Andre Greipel (image by Panache/ccarls1)

As the sprint survivors of the crash crossed La Seine, it was down to Greipel, Alessandro Petacchi (Lampre), Sagan, and Goss. The Lotto train, driven by a rampant Greg Henderson, proved too much and Greipel took the sprint with Henderson celebrating behind him. Petacchi finished second and Tom Veelers (Argos-Shimano) finished a strong third. Goss and Sagan were fourth and fifth respectively and the Velvet Samurai  remained well positioned to keep a firm grip on the green jersey.

Fabian Cancellara and the other GC contenders were held up behind the crash but were within the last 3km so the top 10 in the GC remained unchanged.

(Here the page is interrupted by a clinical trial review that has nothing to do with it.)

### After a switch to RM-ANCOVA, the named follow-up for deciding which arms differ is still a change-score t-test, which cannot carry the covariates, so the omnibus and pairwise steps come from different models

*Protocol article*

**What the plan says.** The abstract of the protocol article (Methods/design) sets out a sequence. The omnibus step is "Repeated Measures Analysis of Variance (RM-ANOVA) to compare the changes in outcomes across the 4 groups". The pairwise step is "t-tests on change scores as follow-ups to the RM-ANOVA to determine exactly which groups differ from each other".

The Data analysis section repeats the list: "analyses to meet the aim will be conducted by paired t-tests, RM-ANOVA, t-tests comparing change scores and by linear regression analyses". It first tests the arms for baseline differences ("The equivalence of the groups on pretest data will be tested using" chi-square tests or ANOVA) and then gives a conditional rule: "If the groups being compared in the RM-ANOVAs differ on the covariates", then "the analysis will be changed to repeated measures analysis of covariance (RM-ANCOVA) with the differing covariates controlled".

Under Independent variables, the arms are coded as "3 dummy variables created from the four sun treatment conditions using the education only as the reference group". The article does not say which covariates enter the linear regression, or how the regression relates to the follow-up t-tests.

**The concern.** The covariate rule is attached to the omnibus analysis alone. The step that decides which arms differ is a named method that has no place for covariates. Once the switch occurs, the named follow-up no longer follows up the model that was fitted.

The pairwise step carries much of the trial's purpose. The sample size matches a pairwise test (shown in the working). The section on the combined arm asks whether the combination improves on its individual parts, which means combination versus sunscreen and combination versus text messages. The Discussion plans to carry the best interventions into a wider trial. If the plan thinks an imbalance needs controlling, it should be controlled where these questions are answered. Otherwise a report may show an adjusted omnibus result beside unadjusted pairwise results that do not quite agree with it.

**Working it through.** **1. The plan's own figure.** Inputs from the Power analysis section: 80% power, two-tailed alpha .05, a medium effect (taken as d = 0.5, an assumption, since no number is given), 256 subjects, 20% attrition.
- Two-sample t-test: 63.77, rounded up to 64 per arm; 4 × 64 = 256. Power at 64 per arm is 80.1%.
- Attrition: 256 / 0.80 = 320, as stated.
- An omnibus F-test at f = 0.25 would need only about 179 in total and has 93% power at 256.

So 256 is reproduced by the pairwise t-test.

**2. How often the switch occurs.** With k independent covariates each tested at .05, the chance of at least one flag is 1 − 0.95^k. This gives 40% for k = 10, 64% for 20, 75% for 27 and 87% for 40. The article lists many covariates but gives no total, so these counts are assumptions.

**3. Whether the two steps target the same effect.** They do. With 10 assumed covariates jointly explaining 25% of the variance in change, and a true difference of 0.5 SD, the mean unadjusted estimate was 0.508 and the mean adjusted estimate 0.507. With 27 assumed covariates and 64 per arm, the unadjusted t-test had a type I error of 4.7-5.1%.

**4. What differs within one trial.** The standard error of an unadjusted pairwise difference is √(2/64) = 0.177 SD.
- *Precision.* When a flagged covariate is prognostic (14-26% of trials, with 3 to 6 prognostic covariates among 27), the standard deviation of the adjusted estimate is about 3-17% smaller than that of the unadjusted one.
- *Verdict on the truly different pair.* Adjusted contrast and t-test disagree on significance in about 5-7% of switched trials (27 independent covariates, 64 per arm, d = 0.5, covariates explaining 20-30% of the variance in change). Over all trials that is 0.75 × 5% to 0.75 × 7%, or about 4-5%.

VeloVoices rider of the day

The rider of the day goes to Andre Greipel who wisely decided to forgo the intermediate sprint points and focus on what he knew would be a fast finish.  The Gorilla was anxious to leave his cage for the Rouen victory banana and would not be denied when the gate opened.  He and his Lotto teammates learned from their Stage 2 defeat that they needed both one more rider in the lead-out train and patience.  While Cavendish was unlucky to be caught up in the crash, Greipel made his own luck by being at the front, surrounded by teammates dedicated to seeing him over the line first. After the finish Greipel was gracious and full of praise for his team:

“I’m just so happy to have those guys on my side, such strong riders to lead me out. It’s what we wanted to do, winning a stage. I’m so happy.”